• 16. Self management support – will one size fit all? • To be activated to be effective self managers our patients require a high level of knowledge skills and confidence • Around 40% of patients are likely to need additional support to self manage successfully • By increasing activation step by step our patients can experience small successes and steadily build confidence in their ability to self manageHibbard et al Health Serv Res 2005 Hellmans M abstract PCRJ 2012 16
  • 17. 17
  • 18. Integrated care• Who’s delivering the service?• Who’s commissioning it?• Public Health, Local Authority, Social care?• What about the patients? Complex needs?• Consistent messages• Admission & Discharge bundles Respiratory Clinical Pathway Team Discharge bundle Hopkinson et al Thorax 2011 18
  • 19. Educate and support patients and practice team to reduce risk of admission 19
  • 20. NW Integrated Care Bundle Listening to your voice 20
  • 21. Respiratory Clinical Pathway Team 10 messages your Respiratory patients want to give you: 1. Give me consistent messages 2. Know that my COPD journey started a long time before the diagnosis or before I saw a health professional 3. Realise the time it takes to get my diagnosis right 4. Help me to understand and manage my own care 5. Introduce me and my carer to the right information about my condition 6. Ensure that when in hospital I get to see a specialist 7. Support groups and networks are very important to me. Make me aware of them. 8. Provide access to pulmonary rehabilitation to keep me healthy 9. Show me you care, involve me in my care 10. Boost my confidence in local NHS services that are there to help me Full report available on http://www.inspirationnw.co.uk/inspire/respiratory-listening-event Aims of NWRCPT: • Uniform High Level Standards of Care • Positive Patient Experience • Confident Commissioning of Effective ServicesWorking together to improve respiratory care in the North West Patient Passport • Brings together: • NICE guidance • Outcomes Strategy • Companion document • Quality Standards • Patient Voices Top 10 • Patient held 21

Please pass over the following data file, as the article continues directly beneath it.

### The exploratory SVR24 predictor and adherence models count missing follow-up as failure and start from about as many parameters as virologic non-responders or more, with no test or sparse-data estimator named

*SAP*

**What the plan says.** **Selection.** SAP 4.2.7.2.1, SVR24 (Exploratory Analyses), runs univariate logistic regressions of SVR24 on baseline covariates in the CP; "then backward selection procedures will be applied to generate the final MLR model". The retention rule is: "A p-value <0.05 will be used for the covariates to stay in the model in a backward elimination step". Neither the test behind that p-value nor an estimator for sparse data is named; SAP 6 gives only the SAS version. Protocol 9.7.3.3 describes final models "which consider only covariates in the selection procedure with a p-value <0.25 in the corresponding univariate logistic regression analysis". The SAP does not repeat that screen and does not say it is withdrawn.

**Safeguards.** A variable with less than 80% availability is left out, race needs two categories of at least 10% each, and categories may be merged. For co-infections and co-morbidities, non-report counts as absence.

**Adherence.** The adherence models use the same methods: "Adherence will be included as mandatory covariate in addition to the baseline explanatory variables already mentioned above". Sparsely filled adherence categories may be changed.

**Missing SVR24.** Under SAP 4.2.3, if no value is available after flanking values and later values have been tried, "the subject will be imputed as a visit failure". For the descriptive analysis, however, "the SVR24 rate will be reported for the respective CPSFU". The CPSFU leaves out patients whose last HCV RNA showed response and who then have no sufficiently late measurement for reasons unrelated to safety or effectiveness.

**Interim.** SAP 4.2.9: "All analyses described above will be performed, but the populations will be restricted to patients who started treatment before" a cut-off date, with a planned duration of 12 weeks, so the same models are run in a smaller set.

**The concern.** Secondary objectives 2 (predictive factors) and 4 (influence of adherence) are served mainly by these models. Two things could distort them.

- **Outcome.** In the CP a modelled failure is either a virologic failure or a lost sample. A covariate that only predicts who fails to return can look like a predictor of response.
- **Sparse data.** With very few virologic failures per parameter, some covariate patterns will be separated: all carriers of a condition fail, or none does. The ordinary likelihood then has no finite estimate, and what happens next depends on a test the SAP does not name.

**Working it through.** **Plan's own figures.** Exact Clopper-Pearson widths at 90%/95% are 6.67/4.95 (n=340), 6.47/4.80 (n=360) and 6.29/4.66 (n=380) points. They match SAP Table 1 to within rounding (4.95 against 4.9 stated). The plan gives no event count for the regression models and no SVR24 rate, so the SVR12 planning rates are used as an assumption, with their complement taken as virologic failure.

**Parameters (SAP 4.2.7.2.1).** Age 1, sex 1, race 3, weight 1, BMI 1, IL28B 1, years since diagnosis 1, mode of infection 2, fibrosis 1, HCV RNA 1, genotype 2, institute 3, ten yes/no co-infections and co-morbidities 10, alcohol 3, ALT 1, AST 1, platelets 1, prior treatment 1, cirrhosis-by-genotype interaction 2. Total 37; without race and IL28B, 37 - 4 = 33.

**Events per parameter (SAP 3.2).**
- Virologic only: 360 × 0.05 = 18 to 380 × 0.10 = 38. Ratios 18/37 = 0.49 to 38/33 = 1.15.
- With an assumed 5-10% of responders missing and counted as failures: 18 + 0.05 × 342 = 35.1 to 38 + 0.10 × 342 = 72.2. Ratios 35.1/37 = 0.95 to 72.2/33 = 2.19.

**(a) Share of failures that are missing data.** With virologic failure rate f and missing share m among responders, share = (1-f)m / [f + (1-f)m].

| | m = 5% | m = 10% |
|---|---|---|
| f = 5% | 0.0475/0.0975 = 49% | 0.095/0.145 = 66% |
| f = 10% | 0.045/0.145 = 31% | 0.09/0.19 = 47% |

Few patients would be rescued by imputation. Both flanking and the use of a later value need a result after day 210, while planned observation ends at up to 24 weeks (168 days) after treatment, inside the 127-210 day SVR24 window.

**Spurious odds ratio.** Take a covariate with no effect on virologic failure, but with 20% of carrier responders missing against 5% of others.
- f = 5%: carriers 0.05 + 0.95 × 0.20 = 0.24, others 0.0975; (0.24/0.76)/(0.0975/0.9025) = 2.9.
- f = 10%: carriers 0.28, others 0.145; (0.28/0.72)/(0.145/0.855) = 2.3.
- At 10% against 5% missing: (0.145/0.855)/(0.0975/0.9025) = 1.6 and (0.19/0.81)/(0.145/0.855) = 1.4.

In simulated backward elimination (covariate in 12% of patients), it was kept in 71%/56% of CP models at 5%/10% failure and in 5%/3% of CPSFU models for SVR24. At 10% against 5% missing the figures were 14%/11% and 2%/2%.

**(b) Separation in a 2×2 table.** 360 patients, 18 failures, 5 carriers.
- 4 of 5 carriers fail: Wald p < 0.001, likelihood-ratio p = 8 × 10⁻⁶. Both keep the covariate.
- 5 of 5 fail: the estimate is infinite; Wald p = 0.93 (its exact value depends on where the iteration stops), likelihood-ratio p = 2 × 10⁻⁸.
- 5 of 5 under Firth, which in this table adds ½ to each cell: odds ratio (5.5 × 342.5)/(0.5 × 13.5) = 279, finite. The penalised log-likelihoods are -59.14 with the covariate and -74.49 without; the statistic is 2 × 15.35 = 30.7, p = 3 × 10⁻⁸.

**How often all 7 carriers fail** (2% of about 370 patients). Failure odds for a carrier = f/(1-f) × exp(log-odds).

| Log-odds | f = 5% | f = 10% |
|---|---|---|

• 22. Walk the 7 steps to the best COPD careI have COPD:• I have had my diagnosis confirmed by lung function test performed by a qualified person• I feel supported to manage my COPD. I am actively involved in my care and have the opportunity to discuss how I wish to be treated• I have been offered help and support to stop smoking• I know the importance of keeping active and offered the opportunity to improve my activity through exercise and pulmonary rehabilitation if appropriate• I know how and when to take my medicines, and feel able to use my inhalers and other medicines properly• I have a written action plan, rescue medication and know when and how to use them• I see my doctor or nurse routinely at least once a year for review of my lung function, medicines and inhaler technique, breathlessness, activity and oxygen levels, flu vaccination and my action plan 22